In 1587, a book was published anonymously that retold the tales of great storied wizards such as Merlin and Albert Magnus, and attributed them to a man named Faust and his demon sidekick Mephistopheles. These stories were narrated humorously at Faust’s expense, but Mephistopheles was described in a more fiendish way. This book (Faustbuch), and the real life magician it was vaguely based on, is what sparked a legend that still lives to this day.
In the early version of the legend, Faust had turned his back on God, and decided not to be called a doctor of theology, but rather a doctor of medicine. He turns to black magic to call the Devil, and the demon Mephistopheles answers his call. They make a pact – Mephistopheles will serve Faust with his magic for a number of years but in the end, it will cost Faust his soul. Mephistopheles, of course, uses his tricks and lies to keep Faust from accomplishing much of anything during this time, and Faust tries to revoke his pact, which Satan of course rebukes. Eventually, Faust loses his soul to eternal damnation. Later versions of the legend (such as Goethe’s Faust) would change it into a tale of redemption, but the theme of Faust’s hubris is very common throughout most variations.
This legend spread mostly due to the European translation of Faustbuch, and only became more popular after Christopher Marlowe wrote The Tragical History of the Life and Death of Doctor Faustus in 1592. Christopher Marlowe’s version kept much of the humor that the Faustbuch had, as well as damning poor Faust’s soul to eternal hell in the end, unlike later versions. Faust dramas and puppet plays remained popular, particularly after Marlowe’s play was translated into German. These retellings kept much of the tragicomedy aspects that were popular in the play and the legend overall.
Goethe’s Faust (1808), is different from the original tale in many ways. It begins with Mephistopheles and God making a bet over Faust’s soul – God betting that if Mephistopheles leads Faust astray, that he will still find the right path. Mephistopheles shows himself to Faust, and says he will show Faust pleasures he has not yet seen; he bets Faust that if he can make Faust happy, he gets his soul. This telling of Faust is all tragedy, no comedy. It subverts many of the tropes of damnation of the original legend for its own theme of salvation, with or without Christian connotations.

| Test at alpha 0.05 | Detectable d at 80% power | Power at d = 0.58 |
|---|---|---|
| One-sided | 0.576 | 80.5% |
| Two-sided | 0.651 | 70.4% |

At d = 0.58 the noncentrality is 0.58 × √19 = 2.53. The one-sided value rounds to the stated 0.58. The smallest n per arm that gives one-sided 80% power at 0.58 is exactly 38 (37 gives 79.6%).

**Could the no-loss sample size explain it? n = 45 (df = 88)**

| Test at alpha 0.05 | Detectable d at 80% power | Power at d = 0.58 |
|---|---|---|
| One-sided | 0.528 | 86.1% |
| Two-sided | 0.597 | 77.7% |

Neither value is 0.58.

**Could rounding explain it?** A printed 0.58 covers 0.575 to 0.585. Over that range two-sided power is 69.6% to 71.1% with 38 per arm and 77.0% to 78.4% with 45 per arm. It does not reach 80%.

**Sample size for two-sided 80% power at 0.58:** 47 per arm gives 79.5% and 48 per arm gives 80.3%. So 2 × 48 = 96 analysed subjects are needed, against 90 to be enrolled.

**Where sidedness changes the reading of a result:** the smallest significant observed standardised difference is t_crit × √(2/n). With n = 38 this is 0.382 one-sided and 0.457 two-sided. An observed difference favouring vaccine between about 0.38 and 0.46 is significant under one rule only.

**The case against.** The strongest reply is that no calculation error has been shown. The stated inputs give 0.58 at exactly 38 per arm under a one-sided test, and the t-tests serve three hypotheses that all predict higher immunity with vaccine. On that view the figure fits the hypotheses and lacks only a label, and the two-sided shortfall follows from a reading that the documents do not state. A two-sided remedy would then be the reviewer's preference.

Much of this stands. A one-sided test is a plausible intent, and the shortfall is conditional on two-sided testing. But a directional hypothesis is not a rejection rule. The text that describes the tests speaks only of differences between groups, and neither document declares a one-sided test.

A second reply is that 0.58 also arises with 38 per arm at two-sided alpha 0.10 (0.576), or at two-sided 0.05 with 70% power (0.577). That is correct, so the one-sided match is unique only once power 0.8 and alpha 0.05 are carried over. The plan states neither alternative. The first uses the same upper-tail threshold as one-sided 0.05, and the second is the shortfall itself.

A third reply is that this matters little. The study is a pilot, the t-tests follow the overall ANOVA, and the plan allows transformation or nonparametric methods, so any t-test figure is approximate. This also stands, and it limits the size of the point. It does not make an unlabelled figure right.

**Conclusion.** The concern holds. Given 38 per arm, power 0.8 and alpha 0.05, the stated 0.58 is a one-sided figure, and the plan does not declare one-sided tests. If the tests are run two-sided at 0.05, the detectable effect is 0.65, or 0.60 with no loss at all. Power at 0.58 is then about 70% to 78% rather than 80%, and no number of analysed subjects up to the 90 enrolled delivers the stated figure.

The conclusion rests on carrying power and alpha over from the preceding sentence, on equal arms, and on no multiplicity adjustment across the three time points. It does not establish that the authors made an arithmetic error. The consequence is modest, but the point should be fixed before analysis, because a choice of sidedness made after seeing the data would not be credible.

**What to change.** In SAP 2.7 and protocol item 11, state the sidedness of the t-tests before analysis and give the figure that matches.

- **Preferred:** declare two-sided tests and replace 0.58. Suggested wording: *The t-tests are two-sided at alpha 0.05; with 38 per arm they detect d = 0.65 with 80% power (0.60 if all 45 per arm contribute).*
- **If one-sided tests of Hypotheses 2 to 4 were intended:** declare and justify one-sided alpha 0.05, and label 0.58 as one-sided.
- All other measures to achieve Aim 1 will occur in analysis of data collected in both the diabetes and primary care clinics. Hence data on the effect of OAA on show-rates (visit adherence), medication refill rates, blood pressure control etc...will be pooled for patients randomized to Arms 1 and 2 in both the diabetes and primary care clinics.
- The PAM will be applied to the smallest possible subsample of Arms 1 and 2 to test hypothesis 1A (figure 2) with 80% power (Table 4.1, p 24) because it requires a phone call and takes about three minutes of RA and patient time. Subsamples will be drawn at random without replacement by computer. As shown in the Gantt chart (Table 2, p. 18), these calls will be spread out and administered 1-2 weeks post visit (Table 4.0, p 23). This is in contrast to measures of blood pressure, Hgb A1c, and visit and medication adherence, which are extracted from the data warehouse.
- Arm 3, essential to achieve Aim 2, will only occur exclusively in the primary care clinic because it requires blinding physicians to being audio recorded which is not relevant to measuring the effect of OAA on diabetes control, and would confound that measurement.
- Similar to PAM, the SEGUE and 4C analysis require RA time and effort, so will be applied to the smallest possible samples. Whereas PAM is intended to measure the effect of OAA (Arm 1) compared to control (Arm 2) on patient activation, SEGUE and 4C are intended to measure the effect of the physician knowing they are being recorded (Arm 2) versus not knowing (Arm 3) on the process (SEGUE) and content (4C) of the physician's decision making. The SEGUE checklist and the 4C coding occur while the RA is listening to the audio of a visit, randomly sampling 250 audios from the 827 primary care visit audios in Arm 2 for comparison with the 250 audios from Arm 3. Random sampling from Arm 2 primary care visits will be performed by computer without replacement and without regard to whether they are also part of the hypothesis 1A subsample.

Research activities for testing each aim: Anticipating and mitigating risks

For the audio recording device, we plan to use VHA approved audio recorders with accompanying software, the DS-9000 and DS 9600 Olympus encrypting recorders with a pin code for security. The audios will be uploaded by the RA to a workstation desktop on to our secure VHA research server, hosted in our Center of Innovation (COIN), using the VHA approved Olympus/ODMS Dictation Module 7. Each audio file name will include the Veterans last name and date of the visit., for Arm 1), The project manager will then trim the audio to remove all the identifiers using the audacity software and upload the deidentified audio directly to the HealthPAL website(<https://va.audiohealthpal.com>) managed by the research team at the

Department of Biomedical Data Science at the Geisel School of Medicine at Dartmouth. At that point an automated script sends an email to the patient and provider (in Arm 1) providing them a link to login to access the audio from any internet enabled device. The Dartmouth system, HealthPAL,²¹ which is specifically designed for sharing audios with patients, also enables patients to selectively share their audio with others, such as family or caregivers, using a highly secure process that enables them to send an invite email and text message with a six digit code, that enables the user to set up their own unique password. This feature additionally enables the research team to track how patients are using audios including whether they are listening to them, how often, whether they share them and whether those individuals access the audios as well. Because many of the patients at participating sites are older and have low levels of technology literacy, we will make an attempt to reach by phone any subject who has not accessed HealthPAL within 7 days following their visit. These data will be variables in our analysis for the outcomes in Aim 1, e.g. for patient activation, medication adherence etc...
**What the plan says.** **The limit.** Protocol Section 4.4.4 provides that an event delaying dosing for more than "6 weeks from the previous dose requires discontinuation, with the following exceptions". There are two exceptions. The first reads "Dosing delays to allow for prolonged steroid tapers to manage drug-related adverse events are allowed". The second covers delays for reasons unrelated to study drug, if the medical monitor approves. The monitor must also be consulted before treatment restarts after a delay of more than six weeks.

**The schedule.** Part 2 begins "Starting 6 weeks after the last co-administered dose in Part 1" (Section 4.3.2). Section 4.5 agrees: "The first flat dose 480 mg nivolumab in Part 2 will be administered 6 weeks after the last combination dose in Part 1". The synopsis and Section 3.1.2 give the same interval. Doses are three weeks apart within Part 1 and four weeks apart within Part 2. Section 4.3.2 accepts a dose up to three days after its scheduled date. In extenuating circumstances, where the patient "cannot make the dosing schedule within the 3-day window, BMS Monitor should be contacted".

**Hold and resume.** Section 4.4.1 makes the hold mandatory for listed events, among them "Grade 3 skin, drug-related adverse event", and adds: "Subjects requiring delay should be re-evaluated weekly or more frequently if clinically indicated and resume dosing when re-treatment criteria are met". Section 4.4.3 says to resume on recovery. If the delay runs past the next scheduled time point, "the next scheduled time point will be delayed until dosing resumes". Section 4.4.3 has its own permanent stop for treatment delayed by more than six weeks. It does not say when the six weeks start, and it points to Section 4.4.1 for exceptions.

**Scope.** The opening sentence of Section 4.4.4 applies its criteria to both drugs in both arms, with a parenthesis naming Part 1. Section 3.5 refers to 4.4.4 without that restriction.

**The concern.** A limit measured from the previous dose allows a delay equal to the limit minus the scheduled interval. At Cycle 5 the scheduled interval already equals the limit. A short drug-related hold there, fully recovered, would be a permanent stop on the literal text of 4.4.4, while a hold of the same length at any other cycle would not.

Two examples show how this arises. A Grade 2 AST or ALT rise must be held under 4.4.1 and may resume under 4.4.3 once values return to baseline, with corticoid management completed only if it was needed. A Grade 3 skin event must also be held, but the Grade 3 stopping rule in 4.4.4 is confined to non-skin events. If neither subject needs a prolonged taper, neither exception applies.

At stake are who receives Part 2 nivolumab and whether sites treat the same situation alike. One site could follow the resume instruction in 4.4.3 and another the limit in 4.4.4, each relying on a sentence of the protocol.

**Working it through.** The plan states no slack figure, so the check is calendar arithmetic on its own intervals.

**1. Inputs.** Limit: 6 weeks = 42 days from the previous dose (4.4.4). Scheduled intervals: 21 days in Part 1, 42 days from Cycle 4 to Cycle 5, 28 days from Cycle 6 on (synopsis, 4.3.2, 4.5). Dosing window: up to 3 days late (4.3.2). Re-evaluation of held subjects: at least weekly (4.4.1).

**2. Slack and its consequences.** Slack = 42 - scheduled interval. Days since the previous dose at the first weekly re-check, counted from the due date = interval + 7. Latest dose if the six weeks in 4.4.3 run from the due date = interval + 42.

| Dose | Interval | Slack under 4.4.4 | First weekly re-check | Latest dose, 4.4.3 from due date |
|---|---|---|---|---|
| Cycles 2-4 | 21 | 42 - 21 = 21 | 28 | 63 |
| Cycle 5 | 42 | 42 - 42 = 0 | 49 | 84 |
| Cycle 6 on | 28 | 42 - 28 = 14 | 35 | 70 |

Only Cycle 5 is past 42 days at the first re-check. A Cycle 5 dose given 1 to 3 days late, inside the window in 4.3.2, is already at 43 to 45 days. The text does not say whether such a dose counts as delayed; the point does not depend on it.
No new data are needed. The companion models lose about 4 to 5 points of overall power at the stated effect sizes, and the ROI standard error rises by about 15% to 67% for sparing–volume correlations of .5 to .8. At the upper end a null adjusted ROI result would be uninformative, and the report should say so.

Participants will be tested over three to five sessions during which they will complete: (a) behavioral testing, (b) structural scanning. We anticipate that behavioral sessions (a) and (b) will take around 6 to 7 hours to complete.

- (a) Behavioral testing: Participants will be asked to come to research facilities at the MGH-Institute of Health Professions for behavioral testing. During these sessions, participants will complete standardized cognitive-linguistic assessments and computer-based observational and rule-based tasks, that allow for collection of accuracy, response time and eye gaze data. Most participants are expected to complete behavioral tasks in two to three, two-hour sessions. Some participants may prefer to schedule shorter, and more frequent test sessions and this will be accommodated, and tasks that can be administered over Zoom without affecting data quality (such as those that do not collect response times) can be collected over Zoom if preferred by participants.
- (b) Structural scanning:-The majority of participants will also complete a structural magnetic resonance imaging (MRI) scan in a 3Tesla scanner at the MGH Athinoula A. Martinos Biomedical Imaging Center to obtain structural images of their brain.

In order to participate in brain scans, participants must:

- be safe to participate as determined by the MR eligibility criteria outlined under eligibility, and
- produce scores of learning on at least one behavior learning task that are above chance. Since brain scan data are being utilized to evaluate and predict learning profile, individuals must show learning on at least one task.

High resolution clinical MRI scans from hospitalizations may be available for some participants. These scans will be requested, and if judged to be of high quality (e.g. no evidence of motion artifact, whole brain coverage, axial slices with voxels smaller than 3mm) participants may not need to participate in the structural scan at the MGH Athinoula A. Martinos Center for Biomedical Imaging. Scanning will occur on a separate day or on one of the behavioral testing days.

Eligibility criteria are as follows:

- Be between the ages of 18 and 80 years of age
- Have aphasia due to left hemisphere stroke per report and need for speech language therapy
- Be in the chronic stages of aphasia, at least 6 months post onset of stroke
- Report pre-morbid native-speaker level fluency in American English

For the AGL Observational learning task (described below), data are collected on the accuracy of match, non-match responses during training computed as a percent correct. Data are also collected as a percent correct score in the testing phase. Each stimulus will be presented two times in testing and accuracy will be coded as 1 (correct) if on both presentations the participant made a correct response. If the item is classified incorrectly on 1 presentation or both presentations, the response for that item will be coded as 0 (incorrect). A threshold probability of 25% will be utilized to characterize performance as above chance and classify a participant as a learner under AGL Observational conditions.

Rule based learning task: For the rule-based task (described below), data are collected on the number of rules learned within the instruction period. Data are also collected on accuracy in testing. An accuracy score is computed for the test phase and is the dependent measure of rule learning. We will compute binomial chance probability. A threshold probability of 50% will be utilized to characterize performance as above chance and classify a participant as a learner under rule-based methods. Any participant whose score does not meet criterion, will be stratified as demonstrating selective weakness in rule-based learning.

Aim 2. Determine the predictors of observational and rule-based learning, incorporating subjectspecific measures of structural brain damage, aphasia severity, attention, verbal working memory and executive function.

Very little is known about the real Faust. It is assumed that the legendary Faust is based on Dr. Johann Georg Faust, who was an alchemist, astrologer, and magician. Most that is known about him is not confirmed to be fact, but apparently there were many rumors about him being a necromancer who spoke to the devil when he was alive and he was generally disliked, which was enough for him to be immortalized in a silly book and many stories based on it thereafter.
There are other folk tales that may have contributed to the legend as well, such as the Polish tale of Pan Twardowski. Pan was a nobleman who sold his soul to the Devil for great knowledge and magical powers. He wrote a book on magic and an encyclopedia, both dictated by the Devil. There is also, of course, the possible inspiration of the popular belief at the time of witches who would sell their souls to the Devil for untold powers. It also should be stated that Christianity could have been spreading such a story to sell this idea of damnation for seeking to forgo the church, or seeking power outside of it.
Centuries later the story of Faust continues to be prevalent in modern culture – “Faustian” is still a common term used for those damned by seeking too much power or knowledge; and there are still many retellings and nods to Faust in pop culture today. The Devil’s Advocate has some definite connections to Goethe’s version of Faust in particular, and the 2011 anime Puella Magi Madoka Magica is an incredibly clever retelling of the tale with overt nods to Goethe’s play.
So what makes this legend stick so much in the public consciousness? Is it the themes of hubris, damnation, and/or salvation that we can all relate to whether or not we are religious? I believe that there is a deeply humanistic element to this story, particularly modern retellings Goethe and beyond, that people can find within themselves that gives them hope to find salvation for their own apparent failures and hopelessness.